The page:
“Life Is Sacred” — How Bogotá Reduced Road Deaths and Homicides Together

Bogotá reduced traffic deaths after reframing the issue in a way that appealed to widely accepted values. Photo: Felipe Restrepo Acosta/Wikimedia Commons
Bogotá reduced traffic deaths after reframing the issue in a way that appealed to widely accepted values. Photo: Felipe Restrepo Acosta/Wikimedia Commons

Worldwide, about 1.25 million people lose their lives in car crashes every year. But enacting policy to reduce the bloodshed remains a difficult political challenge around the world.

Traffic safety “lacks political salience” and “is often subordinated to other priorities,” according to a recent report from the World Resources Institute [PDF]. Measures to prevent traffic deaths, the organization reports, are often seen as being in conflict with other goals, like reducing congestion.

But WRI’s review of campaigns in Nairobi, Mumbai, and Bogotá points to a way forward: Tying road safety to other issues that have broad public support.

Among these three cities, Bogotá has made the most progress. The city’s traffic fatality rate declined by roughly 50 percent between 1996 and 2006. Key to that result was an initiative to address traffic deaths and homicides in tandem. Anna Bray Sharpin at the World Resources Institute reports:

The 1990s was a turbulent decade for Colombia, with record levels of violence and homicide. Citizens demanded a government response. In Bogotá, a suite of enforcement, social marketing and education policies were enacted, under the banner “Life is Sacred.” As part of this program, the administration linked traffic deaths to wider problems of crime and murder in the city, and framed it as a part of a public health crisis.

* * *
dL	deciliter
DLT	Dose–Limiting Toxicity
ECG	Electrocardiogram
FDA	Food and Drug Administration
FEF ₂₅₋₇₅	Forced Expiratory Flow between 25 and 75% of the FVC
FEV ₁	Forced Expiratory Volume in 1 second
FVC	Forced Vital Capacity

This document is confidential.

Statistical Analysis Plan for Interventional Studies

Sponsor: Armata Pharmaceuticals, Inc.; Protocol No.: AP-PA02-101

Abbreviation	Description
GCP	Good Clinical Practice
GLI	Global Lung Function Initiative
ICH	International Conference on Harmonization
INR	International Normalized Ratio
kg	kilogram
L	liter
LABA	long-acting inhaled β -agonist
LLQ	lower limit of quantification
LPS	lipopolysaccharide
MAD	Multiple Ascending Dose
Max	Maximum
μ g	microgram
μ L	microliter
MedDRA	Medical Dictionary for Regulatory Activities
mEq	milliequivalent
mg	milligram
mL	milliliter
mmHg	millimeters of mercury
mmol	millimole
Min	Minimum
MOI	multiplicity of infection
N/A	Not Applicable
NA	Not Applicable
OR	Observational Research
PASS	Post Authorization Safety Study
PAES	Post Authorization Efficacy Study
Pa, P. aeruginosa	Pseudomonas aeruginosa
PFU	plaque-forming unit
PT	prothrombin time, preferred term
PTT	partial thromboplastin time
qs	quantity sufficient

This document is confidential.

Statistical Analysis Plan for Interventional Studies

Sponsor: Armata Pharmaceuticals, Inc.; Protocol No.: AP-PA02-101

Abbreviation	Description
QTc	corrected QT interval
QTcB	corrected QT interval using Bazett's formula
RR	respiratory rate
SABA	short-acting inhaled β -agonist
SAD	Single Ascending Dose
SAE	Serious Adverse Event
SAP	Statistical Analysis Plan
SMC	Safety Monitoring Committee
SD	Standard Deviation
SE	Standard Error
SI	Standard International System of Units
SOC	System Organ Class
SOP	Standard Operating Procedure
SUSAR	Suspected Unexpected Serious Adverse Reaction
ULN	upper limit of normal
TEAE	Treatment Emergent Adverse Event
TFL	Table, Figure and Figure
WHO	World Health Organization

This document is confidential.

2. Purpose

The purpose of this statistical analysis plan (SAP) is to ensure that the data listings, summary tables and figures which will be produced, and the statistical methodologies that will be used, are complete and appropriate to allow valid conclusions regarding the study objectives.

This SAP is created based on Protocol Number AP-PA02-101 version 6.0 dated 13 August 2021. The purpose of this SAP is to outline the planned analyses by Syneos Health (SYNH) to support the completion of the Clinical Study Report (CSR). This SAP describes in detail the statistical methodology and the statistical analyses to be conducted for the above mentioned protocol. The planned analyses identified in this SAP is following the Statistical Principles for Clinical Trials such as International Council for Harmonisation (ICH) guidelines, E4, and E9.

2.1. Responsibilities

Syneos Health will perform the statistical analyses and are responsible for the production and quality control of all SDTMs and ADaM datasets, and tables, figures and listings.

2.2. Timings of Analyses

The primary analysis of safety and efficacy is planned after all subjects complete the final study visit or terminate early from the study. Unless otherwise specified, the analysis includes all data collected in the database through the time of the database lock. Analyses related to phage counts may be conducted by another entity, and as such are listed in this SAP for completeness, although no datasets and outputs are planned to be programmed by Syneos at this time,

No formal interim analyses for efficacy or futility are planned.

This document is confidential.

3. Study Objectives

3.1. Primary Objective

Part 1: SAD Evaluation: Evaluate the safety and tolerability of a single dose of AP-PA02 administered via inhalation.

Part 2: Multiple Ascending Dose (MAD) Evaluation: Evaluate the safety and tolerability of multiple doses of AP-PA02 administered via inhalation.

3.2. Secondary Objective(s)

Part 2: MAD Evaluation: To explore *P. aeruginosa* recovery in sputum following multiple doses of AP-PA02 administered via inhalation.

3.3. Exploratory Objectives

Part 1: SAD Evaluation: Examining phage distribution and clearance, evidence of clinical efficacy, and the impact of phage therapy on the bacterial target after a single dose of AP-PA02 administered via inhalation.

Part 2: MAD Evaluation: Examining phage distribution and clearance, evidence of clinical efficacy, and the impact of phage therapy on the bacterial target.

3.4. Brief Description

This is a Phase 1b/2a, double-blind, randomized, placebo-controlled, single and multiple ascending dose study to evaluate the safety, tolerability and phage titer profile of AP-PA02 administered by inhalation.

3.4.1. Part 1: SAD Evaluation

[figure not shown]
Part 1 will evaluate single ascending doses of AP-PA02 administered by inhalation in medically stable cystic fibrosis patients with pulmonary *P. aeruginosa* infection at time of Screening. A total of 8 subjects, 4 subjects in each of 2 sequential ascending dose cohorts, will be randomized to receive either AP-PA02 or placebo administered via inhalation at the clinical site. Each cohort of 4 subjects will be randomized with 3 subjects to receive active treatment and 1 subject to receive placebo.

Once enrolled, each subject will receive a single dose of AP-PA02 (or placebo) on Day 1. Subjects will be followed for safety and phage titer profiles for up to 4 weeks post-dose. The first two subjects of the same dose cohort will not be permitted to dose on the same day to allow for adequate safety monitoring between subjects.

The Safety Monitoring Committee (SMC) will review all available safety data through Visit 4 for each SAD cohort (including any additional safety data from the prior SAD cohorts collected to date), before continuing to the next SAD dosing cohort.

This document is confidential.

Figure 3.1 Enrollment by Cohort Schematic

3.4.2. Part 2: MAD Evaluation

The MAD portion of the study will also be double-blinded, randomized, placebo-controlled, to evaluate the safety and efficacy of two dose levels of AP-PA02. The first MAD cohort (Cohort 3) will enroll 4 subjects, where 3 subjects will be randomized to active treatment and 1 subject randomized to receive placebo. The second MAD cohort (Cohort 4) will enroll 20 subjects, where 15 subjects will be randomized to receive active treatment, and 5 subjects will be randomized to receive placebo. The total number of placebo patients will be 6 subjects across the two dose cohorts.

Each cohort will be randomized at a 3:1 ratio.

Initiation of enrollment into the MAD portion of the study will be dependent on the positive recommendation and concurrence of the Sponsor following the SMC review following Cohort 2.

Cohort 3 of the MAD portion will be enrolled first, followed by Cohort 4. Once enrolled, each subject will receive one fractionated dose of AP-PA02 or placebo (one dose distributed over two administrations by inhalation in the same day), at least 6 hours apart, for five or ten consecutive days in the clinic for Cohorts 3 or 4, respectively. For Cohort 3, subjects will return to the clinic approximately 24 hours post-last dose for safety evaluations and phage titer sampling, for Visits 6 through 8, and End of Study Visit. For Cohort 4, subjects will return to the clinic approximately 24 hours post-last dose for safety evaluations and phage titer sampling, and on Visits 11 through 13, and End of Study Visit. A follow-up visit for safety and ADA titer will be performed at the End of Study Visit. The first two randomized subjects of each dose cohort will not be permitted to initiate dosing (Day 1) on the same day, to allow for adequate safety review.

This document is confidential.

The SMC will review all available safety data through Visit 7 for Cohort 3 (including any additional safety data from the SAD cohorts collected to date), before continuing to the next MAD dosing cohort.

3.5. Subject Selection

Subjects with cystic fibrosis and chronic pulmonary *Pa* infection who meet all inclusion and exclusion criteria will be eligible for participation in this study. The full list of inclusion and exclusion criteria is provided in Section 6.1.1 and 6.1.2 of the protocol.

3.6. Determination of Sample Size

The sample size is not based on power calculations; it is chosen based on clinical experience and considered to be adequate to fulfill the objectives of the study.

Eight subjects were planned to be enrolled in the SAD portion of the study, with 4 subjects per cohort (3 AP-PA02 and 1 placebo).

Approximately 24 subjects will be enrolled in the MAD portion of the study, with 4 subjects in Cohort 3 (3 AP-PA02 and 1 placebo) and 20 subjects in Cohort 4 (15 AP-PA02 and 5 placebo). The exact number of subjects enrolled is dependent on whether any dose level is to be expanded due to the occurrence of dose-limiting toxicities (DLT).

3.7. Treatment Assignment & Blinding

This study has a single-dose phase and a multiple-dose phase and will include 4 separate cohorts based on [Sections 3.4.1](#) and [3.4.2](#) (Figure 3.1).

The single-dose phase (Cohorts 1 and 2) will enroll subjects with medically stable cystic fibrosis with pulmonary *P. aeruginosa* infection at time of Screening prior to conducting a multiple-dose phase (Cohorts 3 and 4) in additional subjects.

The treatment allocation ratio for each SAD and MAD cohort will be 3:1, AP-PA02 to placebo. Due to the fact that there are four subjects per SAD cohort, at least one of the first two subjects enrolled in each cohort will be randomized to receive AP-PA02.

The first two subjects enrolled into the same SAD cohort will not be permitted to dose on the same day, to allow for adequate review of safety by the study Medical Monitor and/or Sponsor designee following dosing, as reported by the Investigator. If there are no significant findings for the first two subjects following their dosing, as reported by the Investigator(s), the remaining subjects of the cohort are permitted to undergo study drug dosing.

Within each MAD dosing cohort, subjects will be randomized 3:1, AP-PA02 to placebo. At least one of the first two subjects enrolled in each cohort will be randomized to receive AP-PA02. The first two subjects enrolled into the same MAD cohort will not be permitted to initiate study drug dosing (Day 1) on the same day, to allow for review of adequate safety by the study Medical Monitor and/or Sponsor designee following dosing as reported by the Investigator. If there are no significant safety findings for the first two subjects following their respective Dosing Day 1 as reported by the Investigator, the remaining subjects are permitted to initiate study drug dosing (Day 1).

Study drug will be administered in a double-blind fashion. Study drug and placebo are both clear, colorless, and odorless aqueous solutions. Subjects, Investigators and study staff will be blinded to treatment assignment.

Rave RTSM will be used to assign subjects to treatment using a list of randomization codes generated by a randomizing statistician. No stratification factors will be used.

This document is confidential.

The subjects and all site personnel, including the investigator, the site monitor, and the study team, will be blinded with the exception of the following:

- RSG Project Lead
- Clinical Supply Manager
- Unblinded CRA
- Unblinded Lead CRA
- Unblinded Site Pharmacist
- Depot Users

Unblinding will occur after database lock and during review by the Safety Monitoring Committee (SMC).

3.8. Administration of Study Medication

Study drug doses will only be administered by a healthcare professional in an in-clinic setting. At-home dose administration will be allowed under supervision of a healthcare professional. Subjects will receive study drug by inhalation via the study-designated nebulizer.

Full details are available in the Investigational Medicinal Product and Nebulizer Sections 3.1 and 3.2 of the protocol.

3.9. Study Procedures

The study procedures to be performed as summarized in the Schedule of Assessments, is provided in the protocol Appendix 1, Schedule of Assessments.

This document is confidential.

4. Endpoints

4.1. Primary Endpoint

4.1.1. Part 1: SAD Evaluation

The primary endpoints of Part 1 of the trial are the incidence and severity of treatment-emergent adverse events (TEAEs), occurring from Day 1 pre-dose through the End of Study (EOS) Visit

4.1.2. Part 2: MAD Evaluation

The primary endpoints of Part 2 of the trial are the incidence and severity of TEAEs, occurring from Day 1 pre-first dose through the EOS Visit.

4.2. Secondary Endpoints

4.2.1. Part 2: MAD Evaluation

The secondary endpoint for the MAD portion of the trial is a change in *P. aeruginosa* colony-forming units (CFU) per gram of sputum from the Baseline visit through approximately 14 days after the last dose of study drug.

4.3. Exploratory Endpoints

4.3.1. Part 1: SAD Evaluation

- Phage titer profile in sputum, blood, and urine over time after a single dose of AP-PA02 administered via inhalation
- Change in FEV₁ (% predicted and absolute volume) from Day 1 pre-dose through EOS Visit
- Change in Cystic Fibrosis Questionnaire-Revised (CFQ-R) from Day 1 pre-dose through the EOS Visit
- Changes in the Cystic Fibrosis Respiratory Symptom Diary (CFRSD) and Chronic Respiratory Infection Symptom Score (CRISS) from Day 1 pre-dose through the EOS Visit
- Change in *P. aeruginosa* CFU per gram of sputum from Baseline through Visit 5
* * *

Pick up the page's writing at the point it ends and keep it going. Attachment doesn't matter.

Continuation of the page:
This approach galvanized public attention around “traffic violence.” Targeted social marketing and education programs encouraged people to expect safe and courteous behavior from their fellow citizens and promoted recognition of societal norms in public spaces, particularly traffic regulations. The resulting shift in perspective also generated increased support for changes to public transport and public space.

These programs had unexpected benefits for road safety. For example, one “Life is Sacred” policy set earlier closing times for night clubs to reduce alcohol-fueled violence. A welcome side effect was a reduction in drunk driving, which resulted in significant gains for road safety. It demonstrated that Bogotá’s actions to reduce violent crime could have an impact on traffic fatalities as well.

“Life is sacred.” It’s an ethic that we don’t live up to in North America either.

At Big Orange Bike, Charlotte Masemann, a professor at Carleton University in Ottawa, explains her exasperation at being treated as if she’s merely an annoying obstacle when she’s walking around her own neighborhood.

After being verbally abused by a male driver — he called her a “cunt” as she walked across a bridge — Masemann writes that car-centric streets have caused the social contract to fray:

If I can’t walk around my neighbourhood without the fear that my children or I will be abused, the state is not living up to its part of that contract. By creating a physical environment that favours the power of the person in a motorized vehicle over the person without one, the city is failing to honour the social contract. The state needs to address the implicit imbalance of power between the hegemonic car, which has the power of life and death, and the powerless pedestrian or cyclist, which does not.